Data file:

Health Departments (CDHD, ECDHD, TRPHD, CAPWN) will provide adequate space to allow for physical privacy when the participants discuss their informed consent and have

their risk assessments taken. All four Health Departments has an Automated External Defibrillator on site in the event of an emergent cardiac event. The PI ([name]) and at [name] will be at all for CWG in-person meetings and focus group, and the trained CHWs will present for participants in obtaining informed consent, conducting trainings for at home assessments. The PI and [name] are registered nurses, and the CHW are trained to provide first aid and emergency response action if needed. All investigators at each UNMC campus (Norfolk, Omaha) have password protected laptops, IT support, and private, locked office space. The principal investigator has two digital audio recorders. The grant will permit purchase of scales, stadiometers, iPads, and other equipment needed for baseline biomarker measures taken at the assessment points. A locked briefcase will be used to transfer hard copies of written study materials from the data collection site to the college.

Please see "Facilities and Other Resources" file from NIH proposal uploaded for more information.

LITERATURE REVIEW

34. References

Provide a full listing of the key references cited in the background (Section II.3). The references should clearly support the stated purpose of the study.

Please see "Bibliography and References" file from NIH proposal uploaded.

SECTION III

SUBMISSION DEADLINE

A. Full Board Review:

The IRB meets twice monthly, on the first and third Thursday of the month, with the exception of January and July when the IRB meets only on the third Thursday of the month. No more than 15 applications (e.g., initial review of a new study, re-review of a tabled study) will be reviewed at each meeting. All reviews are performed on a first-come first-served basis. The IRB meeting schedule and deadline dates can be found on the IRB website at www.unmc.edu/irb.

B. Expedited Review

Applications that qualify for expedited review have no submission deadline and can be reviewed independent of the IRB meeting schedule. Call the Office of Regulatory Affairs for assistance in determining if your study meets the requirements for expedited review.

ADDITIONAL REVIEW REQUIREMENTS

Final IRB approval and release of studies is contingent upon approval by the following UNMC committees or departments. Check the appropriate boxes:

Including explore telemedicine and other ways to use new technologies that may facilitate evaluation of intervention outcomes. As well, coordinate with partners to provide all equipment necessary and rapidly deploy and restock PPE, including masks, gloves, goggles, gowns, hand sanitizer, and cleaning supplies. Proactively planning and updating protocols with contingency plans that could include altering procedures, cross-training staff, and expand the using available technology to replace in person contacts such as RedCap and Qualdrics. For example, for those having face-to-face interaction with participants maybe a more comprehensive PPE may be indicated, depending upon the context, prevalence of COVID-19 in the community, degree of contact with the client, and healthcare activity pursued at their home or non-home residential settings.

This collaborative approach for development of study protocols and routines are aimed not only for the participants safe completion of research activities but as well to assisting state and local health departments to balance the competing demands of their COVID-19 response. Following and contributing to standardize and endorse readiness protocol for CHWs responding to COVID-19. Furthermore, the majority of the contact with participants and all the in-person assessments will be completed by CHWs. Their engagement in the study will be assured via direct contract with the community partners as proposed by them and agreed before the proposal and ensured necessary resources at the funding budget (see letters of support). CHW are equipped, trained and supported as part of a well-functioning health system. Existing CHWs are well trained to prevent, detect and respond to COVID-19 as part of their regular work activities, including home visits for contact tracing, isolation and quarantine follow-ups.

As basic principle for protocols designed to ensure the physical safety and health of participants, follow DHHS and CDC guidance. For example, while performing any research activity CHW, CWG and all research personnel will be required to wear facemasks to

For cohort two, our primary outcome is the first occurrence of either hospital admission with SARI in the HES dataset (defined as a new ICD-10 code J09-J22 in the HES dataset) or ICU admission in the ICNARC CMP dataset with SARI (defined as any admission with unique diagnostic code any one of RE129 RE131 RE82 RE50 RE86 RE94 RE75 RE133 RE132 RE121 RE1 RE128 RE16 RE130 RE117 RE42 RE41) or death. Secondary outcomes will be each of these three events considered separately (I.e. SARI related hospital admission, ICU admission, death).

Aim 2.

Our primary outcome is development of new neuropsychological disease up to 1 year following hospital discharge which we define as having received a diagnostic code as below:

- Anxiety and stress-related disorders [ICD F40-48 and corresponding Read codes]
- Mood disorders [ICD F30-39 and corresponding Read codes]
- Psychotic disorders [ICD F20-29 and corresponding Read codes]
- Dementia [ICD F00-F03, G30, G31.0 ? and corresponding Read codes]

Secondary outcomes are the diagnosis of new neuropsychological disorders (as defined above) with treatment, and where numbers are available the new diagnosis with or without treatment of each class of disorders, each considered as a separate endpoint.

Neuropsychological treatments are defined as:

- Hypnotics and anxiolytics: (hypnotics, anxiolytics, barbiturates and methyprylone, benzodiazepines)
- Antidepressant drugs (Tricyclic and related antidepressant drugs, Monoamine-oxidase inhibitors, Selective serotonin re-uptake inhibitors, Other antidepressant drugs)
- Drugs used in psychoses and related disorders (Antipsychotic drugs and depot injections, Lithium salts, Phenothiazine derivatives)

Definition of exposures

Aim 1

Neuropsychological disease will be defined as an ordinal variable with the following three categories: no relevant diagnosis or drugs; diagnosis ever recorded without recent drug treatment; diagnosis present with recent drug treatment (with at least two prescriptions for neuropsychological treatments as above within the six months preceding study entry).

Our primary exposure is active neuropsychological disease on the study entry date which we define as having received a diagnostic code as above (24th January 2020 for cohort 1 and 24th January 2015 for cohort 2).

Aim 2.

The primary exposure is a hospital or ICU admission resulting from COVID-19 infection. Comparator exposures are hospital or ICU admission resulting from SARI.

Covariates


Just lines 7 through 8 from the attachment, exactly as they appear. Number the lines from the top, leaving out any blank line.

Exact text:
Please see "Bibliography and References" file from NIH proposal uploaded.

SECTION III